However, unless the home is awfully expensive, an offer $175,000 less than the listing price probably won't succeed. Example: If it's listed at $1 million, then your offer would be 17% under the listing price. That'd be possible since--if it's been on the market for more than a year--we'd know that it's overpriced at $1 million. However, we wouldn't know how much overpriced.
On the other hand, if the house is priced at $500,000, even though we'd still know that the house is overpriced, you'd be making an offer for 35% under list. Yes, it might work. But the odds are pretty slim.
The best thing to do is to look at the comps. You say the "same models have been sold for a lot less." Same models in the same neighborhood are good comps. (Assuming the conditions of the properties are about the same.) The comps tell you what the house is really worth on the open market. Let's take that $500,000 example above. Suppose the comps come in at $440,000. That means you shouldn't PAY more than $440,000. You might offer either that amount or less. (Your Realtor can help you with your strategy.) But begin with the comps and work down from there. Don't start with the list price, especially when you know it's overpriced.
One clue you and your agent might look at to determine the seller's motivation. How often has the price come down, and from what level? Example, if it started off at $1 million, and has come down by a paltry $5,000 every 3 months, then there's no seller motivation. On the other hand, if it started off at $500,000 and has come down $5,000 a month every month, then there's some evidence the seller is reasonably notivated. (You get the idea.) The greater the motivation, the greater the chances the seller will seriously consider a low offer.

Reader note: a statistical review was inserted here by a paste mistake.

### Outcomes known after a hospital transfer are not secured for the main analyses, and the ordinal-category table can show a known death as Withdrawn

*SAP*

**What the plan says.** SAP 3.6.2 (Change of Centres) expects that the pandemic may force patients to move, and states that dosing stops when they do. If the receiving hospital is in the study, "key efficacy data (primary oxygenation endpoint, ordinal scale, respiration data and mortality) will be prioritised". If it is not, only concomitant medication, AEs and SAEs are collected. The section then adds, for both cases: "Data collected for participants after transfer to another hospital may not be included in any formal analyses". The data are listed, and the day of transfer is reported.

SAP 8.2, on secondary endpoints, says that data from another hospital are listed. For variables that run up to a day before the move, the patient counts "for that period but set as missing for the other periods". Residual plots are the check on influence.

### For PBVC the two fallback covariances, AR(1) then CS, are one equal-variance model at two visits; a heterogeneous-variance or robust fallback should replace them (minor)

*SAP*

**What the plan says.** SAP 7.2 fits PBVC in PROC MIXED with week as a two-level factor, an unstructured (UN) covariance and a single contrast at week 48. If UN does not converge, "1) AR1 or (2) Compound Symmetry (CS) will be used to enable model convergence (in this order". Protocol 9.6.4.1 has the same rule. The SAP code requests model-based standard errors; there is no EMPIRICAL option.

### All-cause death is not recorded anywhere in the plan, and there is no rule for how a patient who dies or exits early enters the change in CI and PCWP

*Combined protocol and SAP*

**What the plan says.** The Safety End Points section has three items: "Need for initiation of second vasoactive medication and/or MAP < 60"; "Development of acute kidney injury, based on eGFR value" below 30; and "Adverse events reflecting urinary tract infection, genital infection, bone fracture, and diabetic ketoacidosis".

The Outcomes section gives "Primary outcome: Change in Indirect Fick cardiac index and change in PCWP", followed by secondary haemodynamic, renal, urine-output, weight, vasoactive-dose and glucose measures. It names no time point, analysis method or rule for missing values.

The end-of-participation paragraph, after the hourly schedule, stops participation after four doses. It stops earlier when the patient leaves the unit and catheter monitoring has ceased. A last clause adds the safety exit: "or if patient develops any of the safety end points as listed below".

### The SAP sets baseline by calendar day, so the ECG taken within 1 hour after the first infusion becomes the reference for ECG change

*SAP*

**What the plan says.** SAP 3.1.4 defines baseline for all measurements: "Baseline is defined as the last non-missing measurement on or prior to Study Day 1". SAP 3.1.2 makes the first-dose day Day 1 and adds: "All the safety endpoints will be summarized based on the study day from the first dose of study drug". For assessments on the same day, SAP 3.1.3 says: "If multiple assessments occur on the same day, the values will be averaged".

Hope that helps.
There are several things to consider as you develop your purchase offer:
1 Is the asking price in line with prices of similar homes in the area? Your real estate agent can conduct research, called a "Competitive Market Analysis" or CMA, on comparable properties, to help you come up with an educated opinion on the worth of the property.
2. Is the home in good condition – or will you have to spend a substantial amount of time and money making it the way you want it?
3. How much do you really want the home? The closer you are to the asking price, the more likely your offer will be accepted.
Prudential California Realty
The real question is; WHAT IS IT WORTH?
If the Comps are at -$175,000, then it might eventually be possible.
The Seller would have to come to the realization of it's real worth:
This is assuming that the Seller is not distressed and will hold out for the higher price,
In which case you need to walk away for a few years.
You need a CMA to determine the VALUE before you go any further; otherwise, the arguments are moot.